Discussion Groups

We live in a changing society in a changing world. Change is good but it must be channeled so that it becomes devel­opment toward a goal rather than a haphazard progression. Change is one of the chief characteristics of human life. From conception until death and even after death, our bodies are engaged in anabolism and catabolism, being built up and broken down. Our minds, ideas, outlook, and values are constantly changing and devel­oping so that at no two points in time are we exactly the same person.

Thus it is only natural that we observe change on the church scene too. Discus­sion Groups are a fairly recent develop­ment in our churches and it is to this particular subject that we should address ourselves in this article. Discussion Groups can bear a variety of names but are es­sentially groups of people of all ages from a congregation who meet on Sunday eve­ning after the service to discuss a pre­announced topic. They meet either at church or in homes and are composed of eight to twenty people. Each group should contain a cross-section of the congregation so that there can be a real exchange of ideas and all ages can get acquainted.

Such groups were organized at First Church about five years ago and met in church for a couple of years. A specific Sunday evening was reserved each month so that people could plan their date bocks accordingly. All participants met in the auditorium where we opened with prayer, sang a few songs, and heard a brief in­troduction to the subject. The chairman for the evening then divided the people into four to six groups and assigned them and their leader to specific rooms in the church. After an hour of discussion, they reassembled in the auditorium to hear a brief synopsis of the subject by a reporter from each group, sing a closing song, and pray.

When Discussion Groups use homes in­stead of the church building, members are assigned to a group for three months; though they meet in a different home each

month and have a different leader also. Homes provide a more relaxed atmosphere which seems to promote spontaneous dis­cussion on the part of each individual. In fact, during the past year and a half, I have never been in a group where anyone has remained silent during the discussion. A committee serves to select subjects, place bulletin announcements, appoint leaders and hosts, and keep records for the Discus­sion Groups.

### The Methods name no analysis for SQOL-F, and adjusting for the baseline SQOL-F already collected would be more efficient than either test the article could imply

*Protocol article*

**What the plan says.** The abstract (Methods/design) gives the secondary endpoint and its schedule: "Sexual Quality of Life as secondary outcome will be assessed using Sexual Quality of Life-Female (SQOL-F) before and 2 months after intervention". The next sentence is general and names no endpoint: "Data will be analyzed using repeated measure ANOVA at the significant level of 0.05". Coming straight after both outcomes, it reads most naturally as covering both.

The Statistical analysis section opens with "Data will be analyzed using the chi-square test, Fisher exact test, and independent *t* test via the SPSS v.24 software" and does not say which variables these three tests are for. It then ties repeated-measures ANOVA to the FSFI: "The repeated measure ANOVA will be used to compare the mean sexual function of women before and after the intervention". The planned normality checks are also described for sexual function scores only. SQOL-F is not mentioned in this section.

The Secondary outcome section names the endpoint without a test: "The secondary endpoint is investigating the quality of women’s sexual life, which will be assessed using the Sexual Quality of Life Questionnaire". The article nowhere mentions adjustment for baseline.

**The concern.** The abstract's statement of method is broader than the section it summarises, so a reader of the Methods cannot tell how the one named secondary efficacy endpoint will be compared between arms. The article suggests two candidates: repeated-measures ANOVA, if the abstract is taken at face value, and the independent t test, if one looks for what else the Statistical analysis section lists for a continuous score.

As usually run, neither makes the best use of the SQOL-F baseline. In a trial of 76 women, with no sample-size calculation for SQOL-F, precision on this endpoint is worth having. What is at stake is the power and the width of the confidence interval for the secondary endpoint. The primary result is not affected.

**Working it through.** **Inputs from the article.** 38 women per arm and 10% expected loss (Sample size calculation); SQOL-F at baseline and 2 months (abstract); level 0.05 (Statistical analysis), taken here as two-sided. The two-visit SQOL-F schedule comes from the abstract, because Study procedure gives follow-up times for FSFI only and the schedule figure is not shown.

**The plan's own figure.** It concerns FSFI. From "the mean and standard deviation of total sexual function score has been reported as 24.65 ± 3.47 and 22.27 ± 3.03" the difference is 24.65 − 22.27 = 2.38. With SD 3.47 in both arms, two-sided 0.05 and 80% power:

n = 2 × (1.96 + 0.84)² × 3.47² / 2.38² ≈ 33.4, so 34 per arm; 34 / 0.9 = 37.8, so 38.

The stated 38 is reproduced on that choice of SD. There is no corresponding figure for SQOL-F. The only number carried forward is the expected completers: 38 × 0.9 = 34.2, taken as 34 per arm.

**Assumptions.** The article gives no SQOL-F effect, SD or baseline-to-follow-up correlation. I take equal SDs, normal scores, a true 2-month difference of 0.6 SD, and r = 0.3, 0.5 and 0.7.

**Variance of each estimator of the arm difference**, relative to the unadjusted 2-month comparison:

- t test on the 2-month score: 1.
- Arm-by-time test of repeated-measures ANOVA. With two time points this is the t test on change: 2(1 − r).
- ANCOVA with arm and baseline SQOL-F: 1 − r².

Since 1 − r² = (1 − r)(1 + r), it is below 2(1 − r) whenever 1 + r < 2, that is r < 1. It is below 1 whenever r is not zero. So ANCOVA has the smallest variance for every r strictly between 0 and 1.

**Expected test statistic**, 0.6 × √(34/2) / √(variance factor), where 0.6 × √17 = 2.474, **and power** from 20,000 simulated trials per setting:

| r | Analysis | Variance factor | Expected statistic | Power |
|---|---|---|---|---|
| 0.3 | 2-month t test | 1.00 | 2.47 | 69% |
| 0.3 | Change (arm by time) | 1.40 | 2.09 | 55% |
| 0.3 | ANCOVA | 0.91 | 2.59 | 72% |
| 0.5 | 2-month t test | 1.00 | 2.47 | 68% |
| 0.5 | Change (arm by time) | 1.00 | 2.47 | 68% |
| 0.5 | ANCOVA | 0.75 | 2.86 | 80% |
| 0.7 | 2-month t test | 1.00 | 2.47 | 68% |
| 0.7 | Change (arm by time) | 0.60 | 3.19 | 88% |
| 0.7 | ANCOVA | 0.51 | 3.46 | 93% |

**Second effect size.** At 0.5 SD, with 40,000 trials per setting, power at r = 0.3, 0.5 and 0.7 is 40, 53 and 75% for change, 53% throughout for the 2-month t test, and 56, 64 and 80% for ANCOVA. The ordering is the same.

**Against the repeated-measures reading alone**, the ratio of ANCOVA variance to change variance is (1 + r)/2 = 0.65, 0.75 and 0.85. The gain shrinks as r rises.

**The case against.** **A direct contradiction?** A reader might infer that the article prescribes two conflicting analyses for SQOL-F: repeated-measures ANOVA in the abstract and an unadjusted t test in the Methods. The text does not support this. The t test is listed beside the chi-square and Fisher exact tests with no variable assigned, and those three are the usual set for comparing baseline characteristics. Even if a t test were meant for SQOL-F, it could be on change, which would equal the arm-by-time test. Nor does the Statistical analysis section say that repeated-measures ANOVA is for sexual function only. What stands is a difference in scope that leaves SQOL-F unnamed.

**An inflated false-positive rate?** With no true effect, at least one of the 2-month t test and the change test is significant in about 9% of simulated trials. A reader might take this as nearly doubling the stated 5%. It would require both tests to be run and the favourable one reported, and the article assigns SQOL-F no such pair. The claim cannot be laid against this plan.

Some of you may ask at this point, “but why do you have discussion groups?” “We already have societies, catechism classes, choir and other activities . . . why add another?” “Besides, we already have dates scheduled for most Sunday evenings.” Dis­cussion Groups provide opportunity to dis­cuss a Bible related topic on a Sunday evening with people from your own church. Subjects can include the evening sermon, a doctrine such as infant baptism and something of current interest like abortion. These groups do not take the place of regular societies in the church but they are a good substitute for a Sunday evening date each month. Certainly no one can dispute the fact that it is better to meet with fellow Christians around God’s Word on the Sabbath than to sit around and just “kletz.”

But it is hard to disrupt established patterns in a congregation and still more difficult to convince many people of the value of something “new.” One of the greatest obstacles to wider participation is the Sunday “date book.” Many of us are so tied up with that book that we do not have a free Sunday evening for six to nine months ahead! Some have objected to holding discussions in their homes and would rather use the church building and the format suggested in the third paragraph of this article. I’m sure that both the church and homes could be used on the same night and with the same subject without dif­ficulty. Other people have said that they prefer that the minister lead, since he could prevent the discussion from going astray. Many of these same people feel that the